250 organizaciones exigen líneas rojas en el rescate de la aviación
#SavePeopleNotPlanes: Carta abierta pide poner trabajadores y clima en el centro
6 de abril de 2020 – Hoy, más de 250 organizaciones de 25 países publicaron una carba abierta dirigida a los gobiernos, instándolos a resistir cualquier intento de lobby de la aviación de apresurarse a rescatar injustamente a la industria. En cambio, pide que aprovechen este momento para incorporar las condiciones sociales y ambientales, con la protección adecuada para lxs trabajadores y una transición justa hacia una movilidad respetuosa con el medio ambiente. A partir de hoy, las personas expresan su apoyo a estas demandas mediante la firma de una petición.
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“For decades, the aviation industry has avoided contributing meaningfully to global climate goals and resisted the merest suggestion of taxes on fuel or tickets. Now, airlines, airports and manufacturers are demanding huge and unconditional taxpayer-backed bailouts. We cannot let the aviation industry get away with privatising profits in the good times, and expect the public to pay for its losses in the bad times”, says Magdalena Heuwieser from Stay Grounded, a global network of more than 150 organisations, who endorsed the letter together with other organisations including university institutes, trade unions and climate justice initiatives.
The letter demands that governments:
1) put people first and bail out workers, not shareholders and executives;
2) transform the transport sector in a climate-friendly way, by cutting air travel demand and strengthening low-carbon alternatives like rail travel, as well as by shifting of employment into decent climate jobs; and
3) end aviation’s tax exemptions while putting in place a kerosene tax and fair progressive levies on frequent flying.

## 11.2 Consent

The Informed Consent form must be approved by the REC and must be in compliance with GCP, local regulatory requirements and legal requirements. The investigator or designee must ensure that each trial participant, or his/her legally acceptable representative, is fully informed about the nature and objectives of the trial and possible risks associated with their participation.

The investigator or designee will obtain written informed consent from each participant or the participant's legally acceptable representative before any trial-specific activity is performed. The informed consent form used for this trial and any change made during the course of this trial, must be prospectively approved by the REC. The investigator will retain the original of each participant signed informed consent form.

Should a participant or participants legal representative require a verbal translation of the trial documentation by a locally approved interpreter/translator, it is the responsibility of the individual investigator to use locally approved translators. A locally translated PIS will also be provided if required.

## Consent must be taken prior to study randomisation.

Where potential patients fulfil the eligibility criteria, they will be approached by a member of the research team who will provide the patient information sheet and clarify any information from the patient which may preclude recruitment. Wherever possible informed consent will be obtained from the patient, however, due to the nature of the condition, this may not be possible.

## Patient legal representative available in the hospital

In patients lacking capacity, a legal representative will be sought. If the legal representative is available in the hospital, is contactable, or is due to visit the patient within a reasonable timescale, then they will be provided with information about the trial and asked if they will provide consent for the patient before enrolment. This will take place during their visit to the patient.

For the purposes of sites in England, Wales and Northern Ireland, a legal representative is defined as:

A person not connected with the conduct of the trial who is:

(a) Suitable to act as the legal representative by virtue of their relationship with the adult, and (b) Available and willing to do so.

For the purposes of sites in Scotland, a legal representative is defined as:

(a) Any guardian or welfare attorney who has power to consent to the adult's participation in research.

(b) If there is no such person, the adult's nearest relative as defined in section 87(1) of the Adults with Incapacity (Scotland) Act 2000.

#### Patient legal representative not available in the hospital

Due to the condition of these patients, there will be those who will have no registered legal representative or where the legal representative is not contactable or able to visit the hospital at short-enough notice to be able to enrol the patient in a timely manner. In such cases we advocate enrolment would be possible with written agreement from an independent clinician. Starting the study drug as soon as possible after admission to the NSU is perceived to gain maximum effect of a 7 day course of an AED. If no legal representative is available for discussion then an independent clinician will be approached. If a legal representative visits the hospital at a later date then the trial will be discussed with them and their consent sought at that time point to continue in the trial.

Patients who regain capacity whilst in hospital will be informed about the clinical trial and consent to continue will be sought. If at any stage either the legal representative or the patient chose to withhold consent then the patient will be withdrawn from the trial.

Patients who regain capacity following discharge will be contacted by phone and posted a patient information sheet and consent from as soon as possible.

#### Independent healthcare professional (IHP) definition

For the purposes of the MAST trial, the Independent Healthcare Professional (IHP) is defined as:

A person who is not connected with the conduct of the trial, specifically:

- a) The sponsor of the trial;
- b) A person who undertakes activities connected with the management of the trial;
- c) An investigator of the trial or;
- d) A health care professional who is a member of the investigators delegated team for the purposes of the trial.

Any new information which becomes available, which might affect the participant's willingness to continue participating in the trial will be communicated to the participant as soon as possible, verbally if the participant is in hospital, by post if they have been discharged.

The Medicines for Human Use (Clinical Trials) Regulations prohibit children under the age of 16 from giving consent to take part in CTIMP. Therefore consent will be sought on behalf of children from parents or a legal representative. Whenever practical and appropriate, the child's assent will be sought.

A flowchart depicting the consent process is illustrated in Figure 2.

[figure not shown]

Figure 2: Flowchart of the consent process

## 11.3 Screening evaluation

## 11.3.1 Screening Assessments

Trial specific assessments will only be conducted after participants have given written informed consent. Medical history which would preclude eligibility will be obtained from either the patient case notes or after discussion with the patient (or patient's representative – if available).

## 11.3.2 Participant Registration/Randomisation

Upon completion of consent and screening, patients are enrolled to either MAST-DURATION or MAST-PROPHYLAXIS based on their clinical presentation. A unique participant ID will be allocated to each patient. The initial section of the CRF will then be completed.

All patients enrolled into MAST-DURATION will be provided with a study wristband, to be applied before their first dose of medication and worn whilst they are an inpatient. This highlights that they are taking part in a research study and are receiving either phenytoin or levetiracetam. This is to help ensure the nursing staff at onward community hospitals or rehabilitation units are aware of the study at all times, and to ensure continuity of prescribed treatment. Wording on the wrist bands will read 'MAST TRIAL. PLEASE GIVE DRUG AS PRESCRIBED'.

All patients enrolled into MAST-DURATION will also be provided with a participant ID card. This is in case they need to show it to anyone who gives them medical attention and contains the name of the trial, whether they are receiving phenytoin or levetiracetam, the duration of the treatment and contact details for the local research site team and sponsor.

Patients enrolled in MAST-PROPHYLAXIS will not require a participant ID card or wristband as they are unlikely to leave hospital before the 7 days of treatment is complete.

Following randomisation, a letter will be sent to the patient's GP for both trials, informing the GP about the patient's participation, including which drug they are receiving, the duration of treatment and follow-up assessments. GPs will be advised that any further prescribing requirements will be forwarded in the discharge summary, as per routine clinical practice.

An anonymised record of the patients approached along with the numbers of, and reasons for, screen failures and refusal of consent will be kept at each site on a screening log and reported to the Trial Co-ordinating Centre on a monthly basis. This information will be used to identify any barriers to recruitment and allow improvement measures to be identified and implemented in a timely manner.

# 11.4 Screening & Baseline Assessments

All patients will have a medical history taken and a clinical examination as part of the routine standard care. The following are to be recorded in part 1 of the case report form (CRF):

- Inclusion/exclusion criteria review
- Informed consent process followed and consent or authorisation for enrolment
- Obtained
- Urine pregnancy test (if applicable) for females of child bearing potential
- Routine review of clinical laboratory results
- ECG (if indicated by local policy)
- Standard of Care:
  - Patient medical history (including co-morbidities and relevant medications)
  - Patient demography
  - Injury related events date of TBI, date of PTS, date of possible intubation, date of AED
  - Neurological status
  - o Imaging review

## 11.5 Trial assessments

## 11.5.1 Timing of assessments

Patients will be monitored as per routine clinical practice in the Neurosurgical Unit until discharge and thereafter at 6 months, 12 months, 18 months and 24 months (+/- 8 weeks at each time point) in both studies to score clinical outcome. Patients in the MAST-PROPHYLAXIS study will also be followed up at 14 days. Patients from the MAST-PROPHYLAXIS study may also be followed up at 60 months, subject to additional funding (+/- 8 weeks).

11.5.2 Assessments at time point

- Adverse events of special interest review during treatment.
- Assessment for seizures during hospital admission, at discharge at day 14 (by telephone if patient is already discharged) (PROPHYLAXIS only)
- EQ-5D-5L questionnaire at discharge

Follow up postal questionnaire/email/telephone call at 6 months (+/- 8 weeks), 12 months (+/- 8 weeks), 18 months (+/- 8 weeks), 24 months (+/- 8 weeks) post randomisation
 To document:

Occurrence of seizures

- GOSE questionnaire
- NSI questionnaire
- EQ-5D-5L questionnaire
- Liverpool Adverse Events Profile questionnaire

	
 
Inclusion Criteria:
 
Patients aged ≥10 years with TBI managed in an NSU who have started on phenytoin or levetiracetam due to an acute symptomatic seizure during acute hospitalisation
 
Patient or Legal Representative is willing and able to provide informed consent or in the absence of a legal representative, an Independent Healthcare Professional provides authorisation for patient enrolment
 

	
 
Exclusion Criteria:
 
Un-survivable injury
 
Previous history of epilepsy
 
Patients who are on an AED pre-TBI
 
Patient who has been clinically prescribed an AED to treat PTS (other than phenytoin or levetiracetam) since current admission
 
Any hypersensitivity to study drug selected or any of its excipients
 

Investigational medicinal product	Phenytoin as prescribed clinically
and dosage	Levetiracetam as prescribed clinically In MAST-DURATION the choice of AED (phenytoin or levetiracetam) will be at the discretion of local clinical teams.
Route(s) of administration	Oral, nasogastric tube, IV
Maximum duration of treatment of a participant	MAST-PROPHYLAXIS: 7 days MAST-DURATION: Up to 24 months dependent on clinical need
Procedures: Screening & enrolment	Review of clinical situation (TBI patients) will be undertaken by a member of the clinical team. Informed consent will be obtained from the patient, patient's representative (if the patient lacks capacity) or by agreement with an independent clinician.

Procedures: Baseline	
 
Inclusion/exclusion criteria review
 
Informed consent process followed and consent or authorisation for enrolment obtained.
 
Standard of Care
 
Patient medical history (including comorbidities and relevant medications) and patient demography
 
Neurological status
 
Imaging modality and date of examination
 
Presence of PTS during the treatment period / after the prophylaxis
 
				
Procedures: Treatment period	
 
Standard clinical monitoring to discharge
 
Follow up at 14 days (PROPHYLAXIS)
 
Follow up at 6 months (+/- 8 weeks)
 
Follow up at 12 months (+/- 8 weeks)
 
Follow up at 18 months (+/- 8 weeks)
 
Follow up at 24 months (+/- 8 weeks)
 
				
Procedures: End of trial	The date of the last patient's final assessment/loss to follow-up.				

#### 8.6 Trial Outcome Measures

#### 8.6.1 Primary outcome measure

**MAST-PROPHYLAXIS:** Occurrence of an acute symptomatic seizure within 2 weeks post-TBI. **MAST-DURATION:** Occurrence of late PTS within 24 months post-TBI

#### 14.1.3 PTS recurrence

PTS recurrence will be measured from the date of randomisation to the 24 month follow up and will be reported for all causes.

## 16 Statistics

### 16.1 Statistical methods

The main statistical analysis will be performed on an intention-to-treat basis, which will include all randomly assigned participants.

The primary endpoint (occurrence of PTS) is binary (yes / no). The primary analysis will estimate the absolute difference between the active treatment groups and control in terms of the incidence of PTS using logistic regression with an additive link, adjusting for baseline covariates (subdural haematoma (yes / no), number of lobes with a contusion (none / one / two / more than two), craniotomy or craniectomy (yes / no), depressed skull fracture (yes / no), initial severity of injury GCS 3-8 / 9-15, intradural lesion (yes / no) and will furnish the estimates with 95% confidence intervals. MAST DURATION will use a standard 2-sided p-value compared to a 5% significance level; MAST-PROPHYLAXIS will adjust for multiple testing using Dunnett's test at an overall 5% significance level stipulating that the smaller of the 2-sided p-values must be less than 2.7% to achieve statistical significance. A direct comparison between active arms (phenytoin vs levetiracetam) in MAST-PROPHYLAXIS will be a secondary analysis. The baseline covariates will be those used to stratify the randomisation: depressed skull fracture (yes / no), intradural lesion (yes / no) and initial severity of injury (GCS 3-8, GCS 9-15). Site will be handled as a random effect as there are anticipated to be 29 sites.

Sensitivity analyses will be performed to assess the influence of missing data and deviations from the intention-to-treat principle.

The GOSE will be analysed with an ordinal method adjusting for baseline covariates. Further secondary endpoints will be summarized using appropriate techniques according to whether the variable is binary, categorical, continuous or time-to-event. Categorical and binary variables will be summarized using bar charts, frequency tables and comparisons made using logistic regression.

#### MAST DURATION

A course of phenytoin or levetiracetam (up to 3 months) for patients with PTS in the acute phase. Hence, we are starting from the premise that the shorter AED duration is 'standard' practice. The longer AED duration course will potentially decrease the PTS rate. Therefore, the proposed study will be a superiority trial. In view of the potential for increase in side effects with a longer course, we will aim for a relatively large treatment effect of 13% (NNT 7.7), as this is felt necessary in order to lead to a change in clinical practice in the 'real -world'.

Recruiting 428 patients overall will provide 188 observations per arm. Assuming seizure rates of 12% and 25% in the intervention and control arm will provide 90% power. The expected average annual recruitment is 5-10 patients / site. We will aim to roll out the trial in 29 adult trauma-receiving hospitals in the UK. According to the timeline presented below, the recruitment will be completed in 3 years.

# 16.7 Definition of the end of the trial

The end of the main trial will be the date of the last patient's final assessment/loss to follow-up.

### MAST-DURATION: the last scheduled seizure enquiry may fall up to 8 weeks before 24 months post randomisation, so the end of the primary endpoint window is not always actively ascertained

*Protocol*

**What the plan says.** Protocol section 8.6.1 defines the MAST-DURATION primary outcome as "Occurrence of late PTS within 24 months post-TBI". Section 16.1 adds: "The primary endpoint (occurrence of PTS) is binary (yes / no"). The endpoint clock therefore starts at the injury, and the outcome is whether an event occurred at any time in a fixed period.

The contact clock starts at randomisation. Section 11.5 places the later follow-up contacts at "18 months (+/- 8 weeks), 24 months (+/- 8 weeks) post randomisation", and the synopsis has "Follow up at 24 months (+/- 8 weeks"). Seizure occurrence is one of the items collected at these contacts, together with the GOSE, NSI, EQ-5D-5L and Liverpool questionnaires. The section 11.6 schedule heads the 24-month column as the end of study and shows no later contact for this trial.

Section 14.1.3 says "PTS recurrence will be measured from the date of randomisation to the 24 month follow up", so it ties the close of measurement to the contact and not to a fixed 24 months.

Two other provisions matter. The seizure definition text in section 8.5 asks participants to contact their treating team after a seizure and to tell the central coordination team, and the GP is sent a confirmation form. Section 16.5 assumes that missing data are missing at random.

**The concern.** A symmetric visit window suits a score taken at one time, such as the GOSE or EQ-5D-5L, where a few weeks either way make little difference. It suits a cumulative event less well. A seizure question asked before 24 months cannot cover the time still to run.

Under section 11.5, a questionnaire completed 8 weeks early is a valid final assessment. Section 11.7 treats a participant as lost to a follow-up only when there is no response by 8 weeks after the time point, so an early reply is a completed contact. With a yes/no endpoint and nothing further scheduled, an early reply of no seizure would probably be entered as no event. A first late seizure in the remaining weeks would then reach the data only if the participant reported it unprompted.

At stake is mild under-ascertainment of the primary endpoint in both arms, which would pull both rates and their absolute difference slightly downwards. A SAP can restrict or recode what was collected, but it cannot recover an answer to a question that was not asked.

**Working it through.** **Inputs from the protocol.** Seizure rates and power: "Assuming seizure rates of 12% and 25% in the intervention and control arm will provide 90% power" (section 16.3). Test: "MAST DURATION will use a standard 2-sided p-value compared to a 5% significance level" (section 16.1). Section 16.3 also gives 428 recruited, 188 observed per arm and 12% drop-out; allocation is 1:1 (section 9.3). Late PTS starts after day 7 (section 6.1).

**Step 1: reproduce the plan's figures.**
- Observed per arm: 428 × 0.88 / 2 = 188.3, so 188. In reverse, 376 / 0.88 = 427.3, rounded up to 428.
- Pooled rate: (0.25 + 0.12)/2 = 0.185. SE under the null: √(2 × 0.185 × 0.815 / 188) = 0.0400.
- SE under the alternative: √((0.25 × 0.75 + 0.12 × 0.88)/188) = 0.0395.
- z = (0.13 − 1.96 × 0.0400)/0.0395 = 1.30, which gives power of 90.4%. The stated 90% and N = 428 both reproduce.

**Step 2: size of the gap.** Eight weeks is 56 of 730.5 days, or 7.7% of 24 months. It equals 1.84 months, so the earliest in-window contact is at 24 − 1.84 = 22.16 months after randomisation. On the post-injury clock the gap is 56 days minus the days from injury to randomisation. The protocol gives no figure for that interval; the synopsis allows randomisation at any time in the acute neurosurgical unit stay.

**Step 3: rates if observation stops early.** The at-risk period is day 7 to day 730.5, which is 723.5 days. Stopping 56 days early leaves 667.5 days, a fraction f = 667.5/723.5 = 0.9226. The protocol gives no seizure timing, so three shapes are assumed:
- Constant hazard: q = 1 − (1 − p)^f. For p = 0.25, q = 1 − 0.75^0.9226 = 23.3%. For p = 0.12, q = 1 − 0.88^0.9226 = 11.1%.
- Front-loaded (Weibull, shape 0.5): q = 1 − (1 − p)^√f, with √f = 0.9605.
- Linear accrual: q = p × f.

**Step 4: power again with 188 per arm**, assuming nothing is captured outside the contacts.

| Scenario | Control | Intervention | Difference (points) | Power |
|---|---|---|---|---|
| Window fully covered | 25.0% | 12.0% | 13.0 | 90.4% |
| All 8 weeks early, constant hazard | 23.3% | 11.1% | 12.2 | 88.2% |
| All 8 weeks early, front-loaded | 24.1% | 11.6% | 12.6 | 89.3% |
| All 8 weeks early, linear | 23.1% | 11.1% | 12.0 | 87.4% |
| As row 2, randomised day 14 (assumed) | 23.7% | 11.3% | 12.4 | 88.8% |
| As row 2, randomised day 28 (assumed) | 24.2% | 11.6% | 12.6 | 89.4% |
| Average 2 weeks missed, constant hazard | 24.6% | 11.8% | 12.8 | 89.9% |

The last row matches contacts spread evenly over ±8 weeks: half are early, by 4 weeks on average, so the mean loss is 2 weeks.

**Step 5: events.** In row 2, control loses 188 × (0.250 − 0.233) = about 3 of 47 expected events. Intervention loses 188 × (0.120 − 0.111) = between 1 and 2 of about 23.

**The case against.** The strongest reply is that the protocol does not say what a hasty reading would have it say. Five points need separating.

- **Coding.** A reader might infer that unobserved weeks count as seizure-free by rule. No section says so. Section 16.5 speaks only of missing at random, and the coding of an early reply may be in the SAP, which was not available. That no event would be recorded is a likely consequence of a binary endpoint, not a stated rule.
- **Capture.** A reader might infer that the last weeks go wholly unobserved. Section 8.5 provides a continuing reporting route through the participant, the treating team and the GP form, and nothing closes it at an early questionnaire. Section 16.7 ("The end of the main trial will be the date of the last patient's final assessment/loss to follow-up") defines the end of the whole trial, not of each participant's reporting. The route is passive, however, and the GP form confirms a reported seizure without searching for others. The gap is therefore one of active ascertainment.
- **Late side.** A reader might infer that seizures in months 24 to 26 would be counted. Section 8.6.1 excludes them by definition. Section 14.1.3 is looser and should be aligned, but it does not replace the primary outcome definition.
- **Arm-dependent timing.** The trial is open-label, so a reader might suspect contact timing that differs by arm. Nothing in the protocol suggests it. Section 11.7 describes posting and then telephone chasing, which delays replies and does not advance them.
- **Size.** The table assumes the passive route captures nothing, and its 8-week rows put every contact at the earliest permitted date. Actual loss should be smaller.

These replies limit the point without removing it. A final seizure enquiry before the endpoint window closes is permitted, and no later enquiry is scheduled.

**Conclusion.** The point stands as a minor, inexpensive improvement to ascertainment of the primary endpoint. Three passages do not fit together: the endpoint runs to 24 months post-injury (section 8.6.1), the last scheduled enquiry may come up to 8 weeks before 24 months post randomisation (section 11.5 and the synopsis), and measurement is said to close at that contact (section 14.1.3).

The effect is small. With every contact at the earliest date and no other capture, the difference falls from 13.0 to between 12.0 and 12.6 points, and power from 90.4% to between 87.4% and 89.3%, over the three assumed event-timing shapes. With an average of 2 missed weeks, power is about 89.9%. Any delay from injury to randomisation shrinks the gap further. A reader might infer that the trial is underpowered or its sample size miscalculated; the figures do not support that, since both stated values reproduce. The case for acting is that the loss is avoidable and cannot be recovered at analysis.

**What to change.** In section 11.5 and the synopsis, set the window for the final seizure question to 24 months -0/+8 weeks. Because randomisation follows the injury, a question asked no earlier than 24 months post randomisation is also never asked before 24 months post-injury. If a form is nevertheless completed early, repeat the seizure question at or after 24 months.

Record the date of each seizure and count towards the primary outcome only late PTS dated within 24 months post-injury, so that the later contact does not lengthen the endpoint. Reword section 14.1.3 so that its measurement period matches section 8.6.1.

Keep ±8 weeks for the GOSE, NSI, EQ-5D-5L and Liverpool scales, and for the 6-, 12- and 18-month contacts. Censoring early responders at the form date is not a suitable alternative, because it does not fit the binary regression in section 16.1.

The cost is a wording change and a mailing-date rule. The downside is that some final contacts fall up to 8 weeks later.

The airline industry has made a fortune over the past decades, with higher growth rates than most other economic sectors – what led to soaring emissions. Aviation is already responsible for 5-8% of climate heating worldwide, when we include the climate impacts additional to the CO2. This is a huge portion, given that these are caused by few frequent flyers: the world’s richest 10% uses 75% of air transport energy, a recent study found out.
Tahir Latif from the UK trade union PCS which also represents workers in the aviation sector says: “The collapse of the aviation industry has left workers feeling vulnerable and insecure about their future. PCS and other trade unions are demanding that financial, labour and health protections are directed to aid workers. A real living basic income to enable workers to see through the crisis has to be prioritised above corporate bailouts. We demand public ownership of our transport systems to enable a more humane and coherent response in the case of any similar crisis in the future, and to commence right now the task of planning the just transition of workers to jobs geared toward dealing the impact of transport, particularly aviation, on climate change.”
Pablo Muñoz, aviation campaigner at the Spanish organisation Ecologistas en Acción, states: “While we are rightly focused on saving lives and protecting our communities against the immediate health threat of Covid-19, our governments have a choice: they can hand taxpayers’ money to corporations unconditionally, or they can seize the opportunity to start building an economy which doesn’t harm people or the planet”.
Leo Murray, Director of Innovation at climate action charity Possible, adds: “At this time of crisis, we need to focus on what’s most important: protecting ordinary people and building a more secure future for all of us. Rather than bail out airlines to continue with business as usual, we now have a chance to ensure that they change for the better. In return for government support, airlines must protect their workers, and protect the climate by reducing the sector’s emissions in line with the Paris Agreement target of 1.5 °C.”
Magdalena Heuwieser (Stay Grounded)
Megan Morrissey (Global Forest Coalition)